This Pokemon Go thing is a real trip. It’s damn near caused as much of a stir as Pokemon did about 20 years ago when it first burst onto the scene. People are going out of their way to catch as many of these things as they can. As a result, they are spending more time outside, enjoying a healthy competition with their friends and are making new ones along the way. And when you get right down to it, that’s more or less what The Sandlot is all about.
Tonight, Film on the Rocks will be playing The Sandlot and making sure that all of the 90’s kids in attendance get the nostalgia trip that they are looking for. And yes, I will be among those frantically scurrying around in order to catch more Pokemon.
In this day and age, it’s hard to get kids to go outside. Not because playing a game of pickup has lost its appeal or that the weather isn’t as accommodating (I mean, that is one good thing about Global Warming, right?), but because there are too many distractions and devices that keep them inside. When your kid can stream their favorite movies on Netflix, play games online with their friends and watch TV while messing around on their smartphone or tablet, it makes it hard to convince them that their time would be better spent in the great outdoors. That’s also why parents everywhere should be thanking God for Pokemon Go, as it’s done more to fight childhood obesity than anything in recent memory. Just resist the urge to strike your child if they steal a Pokemon from you, okay parents?
The Sandlot was released in a much simpler time when streaming was unheard of, video games had wired controllers and when you did watch TV, you certainly didn’t want anything else to distract you. Scotty Smalls is a young boy in the 50’s when he moves to his new town, so he couldn’t just go outside and hunt down Pokemon, though as a kid with no friends I’m sure he would’ve greatly appreciated it. That’s when he meets Benny “The Jet” and is fully introduced to the wonderful and bizarre game of baseball. “We need need another guy,” is the sole reason that Smalls is included in the first place. Much like in life, you don’t always get to choose who you’re associated with in baseball, but the game falls through without other people.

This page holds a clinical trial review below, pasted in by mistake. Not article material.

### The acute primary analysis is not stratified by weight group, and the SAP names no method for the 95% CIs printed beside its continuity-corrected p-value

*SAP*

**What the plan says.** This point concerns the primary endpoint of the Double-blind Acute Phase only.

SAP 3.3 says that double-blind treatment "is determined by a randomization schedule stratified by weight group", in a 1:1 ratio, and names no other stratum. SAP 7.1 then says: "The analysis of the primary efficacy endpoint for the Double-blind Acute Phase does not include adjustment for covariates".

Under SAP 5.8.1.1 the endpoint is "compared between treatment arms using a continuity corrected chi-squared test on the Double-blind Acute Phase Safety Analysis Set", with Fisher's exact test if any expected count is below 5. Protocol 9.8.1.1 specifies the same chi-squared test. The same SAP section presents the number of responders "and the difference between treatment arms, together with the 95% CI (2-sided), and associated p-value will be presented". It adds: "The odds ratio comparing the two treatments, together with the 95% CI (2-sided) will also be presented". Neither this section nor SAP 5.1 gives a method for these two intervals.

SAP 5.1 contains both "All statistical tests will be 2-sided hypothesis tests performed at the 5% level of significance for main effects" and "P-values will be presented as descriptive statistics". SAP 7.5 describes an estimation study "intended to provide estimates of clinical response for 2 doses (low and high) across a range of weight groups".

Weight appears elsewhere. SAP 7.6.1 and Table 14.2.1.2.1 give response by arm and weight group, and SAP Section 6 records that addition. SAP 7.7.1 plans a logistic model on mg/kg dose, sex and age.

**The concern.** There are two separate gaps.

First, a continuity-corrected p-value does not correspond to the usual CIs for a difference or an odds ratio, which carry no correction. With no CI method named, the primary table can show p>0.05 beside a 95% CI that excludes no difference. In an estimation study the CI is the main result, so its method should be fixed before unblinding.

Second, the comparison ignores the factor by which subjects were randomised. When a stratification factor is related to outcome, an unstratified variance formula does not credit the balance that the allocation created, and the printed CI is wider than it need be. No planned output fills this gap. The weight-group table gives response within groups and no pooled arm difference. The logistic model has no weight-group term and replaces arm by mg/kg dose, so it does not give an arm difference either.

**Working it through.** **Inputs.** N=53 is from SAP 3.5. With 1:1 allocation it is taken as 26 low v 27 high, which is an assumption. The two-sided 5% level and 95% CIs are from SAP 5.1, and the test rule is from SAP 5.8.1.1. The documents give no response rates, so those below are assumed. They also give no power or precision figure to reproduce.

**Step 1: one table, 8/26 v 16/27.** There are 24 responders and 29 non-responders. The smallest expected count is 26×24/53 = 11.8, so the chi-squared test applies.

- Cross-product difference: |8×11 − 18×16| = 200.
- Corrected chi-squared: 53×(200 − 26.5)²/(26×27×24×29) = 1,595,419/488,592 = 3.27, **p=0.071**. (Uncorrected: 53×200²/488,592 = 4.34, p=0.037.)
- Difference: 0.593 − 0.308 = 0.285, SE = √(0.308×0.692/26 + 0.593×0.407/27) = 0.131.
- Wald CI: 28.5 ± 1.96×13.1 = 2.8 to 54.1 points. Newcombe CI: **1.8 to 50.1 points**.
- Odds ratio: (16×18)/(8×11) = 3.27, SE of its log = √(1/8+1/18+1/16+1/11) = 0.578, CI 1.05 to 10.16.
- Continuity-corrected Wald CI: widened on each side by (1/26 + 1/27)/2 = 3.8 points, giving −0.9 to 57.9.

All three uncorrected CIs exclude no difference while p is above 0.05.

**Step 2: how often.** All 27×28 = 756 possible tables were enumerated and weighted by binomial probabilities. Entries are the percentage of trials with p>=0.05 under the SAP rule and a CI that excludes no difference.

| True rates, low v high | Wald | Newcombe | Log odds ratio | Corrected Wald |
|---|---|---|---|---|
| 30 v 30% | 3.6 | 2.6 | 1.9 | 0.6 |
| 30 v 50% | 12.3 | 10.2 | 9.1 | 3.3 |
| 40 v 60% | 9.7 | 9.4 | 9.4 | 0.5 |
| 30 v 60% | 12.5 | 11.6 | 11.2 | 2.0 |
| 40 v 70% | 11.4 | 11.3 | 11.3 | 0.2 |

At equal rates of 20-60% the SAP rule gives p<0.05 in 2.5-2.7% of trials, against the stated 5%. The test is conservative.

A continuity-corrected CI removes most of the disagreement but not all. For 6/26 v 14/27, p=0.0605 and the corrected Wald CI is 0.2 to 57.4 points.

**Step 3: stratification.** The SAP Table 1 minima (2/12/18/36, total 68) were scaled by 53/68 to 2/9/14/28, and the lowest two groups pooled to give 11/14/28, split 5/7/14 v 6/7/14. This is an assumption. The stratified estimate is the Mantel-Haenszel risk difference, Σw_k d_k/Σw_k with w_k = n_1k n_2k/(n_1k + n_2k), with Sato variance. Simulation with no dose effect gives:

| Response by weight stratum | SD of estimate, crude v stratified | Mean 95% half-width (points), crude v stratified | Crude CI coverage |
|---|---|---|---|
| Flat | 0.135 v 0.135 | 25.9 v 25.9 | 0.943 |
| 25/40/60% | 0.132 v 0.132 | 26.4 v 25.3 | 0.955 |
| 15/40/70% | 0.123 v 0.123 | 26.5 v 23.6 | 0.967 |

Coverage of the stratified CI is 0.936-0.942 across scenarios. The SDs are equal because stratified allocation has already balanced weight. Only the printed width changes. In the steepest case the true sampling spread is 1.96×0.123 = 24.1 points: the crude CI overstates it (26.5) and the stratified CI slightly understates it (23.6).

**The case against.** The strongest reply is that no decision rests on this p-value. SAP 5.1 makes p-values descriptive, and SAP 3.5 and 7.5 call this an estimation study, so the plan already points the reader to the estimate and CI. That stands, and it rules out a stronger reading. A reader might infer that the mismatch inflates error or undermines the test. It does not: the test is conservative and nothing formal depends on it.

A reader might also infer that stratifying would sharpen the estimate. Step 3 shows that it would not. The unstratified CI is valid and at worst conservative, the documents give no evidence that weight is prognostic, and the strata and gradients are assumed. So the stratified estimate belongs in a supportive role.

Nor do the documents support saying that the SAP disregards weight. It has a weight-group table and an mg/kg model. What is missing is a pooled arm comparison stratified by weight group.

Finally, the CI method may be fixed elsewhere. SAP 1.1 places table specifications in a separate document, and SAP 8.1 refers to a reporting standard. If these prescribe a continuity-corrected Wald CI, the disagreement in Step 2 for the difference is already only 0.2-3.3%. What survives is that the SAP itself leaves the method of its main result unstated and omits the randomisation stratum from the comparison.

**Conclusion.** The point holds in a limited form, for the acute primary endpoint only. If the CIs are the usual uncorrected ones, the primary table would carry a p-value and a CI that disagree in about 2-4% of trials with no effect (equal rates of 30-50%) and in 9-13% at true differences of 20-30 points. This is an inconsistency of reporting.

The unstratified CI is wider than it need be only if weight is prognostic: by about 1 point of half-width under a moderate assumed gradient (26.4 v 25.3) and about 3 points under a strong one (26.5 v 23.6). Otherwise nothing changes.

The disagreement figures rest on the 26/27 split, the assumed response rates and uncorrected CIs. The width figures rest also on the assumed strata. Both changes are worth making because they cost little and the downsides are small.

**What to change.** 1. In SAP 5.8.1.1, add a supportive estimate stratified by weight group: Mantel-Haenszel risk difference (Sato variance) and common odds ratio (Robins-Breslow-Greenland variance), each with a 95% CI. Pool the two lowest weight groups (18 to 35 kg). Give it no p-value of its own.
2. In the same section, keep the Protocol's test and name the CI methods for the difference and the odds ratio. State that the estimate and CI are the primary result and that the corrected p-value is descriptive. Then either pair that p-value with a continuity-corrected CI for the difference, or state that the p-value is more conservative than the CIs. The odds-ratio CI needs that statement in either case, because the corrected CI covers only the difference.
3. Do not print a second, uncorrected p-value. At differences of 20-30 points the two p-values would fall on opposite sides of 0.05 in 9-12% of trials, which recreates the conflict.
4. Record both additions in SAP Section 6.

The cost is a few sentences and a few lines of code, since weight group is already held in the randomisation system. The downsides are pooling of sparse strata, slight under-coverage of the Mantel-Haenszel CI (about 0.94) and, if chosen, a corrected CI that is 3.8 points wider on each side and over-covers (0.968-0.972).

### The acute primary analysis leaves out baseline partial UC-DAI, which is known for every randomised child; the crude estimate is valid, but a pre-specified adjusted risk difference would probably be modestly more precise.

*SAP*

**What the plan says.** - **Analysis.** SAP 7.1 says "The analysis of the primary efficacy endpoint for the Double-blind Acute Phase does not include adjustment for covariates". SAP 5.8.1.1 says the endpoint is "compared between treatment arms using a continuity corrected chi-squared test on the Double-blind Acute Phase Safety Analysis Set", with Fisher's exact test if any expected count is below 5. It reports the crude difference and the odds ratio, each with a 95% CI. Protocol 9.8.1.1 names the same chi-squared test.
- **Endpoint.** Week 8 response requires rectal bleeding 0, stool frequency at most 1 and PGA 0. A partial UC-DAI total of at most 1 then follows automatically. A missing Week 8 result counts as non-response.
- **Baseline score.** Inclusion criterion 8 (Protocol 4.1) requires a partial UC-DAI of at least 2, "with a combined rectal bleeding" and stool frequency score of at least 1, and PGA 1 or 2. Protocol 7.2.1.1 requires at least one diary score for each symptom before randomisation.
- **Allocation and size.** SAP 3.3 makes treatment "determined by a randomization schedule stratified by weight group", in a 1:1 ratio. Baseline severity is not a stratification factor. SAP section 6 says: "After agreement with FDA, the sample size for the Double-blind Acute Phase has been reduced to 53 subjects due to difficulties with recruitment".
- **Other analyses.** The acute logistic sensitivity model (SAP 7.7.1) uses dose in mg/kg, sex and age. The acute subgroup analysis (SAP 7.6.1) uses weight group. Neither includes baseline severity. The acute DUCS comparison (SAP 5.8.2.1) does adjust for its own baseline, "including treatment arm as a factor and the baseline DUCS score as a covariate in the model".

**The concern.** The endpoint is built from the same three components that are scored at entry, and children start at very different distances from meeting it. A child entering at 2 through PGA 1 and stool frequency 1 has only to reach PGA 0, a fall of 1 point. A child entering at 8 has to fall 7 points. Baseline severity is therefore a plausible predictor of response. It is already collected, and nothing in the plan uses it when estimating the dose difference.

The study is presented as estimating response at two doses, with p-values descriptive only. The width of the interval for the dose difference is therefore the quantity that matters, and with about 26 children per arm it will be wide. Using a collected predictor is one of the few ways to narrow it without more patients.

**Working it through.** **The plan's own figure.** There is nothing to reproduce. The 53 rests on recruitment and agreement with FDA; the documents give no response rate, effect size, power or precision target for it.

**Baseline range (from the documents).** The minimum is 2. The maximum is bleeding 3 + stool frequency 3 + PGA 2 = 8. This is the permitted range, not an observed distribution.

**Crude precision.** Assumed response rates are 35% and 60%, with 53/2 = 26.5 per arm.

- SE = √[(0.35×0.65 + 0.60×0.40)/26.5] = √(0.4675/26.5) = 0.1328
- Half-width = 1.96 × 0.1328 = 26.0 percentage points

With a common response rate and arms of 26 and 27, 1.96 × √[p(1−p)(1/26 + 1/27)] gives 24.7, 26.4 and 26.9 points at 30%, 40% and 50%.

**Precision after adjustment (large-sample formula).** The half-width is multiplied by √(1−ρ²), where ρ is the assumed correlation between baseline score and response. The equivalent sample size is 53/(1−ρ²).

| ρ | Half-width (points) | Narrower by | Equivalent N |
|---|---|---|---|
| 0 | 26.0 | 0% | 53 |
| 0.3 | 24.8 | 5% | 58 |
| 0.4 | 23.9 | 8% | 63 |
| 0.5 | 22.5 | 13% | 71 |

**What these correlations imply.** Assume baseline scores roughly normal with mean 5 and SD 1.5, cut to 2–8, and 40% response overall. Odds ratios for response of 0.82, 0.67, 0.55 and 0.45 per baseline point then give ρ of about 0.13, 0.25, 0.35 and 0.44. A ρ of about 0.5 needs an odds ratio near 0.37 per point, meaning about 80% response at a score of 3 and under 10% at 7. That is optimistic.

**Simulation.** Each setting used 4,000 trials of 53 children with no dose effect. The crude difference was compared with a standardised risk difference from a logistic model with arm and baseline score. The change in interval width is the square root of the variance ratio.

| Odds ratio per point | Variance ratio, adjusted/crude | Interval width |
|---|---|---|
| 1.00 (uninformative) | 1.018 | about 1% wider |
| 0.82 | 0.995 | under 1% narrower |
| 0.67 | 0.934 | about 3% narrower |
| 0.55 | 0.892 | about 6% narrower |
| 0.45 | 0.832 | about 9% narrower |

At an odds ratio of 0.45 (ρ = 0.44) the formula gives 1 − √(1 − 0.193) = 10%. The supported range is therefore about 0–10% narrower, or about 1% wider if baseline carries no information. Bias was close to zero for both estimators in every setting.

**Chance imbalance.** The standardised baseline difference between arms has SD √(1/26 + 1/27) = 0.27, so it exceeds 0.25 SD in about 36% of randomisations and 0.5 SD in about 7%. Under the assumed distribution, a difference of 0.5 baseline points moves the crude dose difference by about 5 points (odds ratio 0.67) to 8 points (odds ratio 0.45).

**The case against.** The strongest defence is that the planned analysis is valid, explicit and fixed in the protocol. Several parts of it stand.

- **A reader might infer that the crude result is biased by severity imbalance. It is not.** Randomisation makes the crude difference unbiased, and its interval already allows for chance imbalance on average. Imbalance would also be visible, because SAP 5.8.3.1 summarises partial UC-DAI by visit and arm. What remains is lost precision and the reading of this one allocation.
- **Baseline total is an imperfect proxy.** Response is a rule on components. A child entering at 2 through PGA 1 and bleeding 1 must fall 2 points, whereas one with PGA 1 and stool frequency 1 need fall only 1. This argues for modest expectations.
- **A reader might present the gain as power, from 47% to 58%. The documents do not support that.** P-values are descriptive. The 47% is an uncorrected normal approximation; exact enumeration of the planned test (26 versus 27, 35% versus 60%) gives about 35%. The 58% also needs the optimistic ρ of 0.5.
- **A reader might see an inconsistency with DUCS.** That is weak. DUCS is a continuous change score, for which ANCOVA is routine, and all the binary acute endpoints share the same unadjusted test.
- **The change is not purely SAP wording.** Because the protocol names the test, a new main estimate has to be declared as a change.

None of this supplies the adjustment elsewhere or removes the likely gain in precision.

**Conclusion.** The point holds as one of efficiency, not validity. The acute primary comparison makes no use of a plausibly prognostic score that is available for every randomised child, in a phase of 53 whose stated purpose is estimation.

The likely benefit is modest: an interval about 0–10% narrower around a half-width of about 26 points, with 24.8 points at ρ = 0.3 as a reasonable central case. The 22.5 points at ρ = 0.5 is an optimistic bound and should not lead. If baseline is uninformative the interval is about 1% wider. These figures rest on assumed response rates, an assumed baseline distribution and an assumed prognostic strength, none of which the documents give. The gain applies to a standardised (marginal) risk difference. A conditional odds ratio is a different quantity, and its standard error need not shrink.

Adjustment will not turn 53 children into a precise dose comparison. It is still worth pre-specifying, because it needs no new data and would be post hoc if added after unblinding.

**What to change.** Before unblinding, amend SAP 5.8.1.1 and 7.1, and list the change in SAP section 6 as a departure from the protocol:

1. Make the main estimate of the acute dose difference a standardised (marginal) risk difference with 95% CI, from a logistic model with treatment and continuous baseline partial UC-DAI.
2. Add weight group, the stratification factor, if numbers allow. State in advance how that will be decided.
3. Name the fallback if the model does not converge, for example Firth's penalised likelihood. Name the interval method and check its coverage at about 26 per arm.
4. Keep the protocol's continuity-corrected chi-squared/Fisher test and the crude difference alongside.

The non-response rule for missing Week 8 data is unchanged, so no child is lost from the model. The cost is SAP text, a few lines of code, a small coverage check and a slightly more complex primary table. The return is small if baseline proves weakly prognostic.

I watched The Sandlot fairly recently, and for me it held up quite well. However, the nostalgia will always be there for me, which probably won’t be the case for the newest generation. The kids will laugh at the jokes, feign disgust at Squints’ pursuit of Wendy Peffercorn and ask why their mom is upset when Porter dishes out the ultimate insult: “You play ball like a girl!”
And if they find themselves wondering why the boys go to all the trouble of getting a new baseball when they could just go inside and play MLB: The Show, well hopefully a rational adult will be there to enlighten them.
Yes, it’s still okay to play outside, people, and that makes The Sandlot even more relevant than it was back when I was growing up. After I watch it again, I’m gonna grab my glove and go throw the ball around.
And probably go search for more Pokemon. It really is a genius game.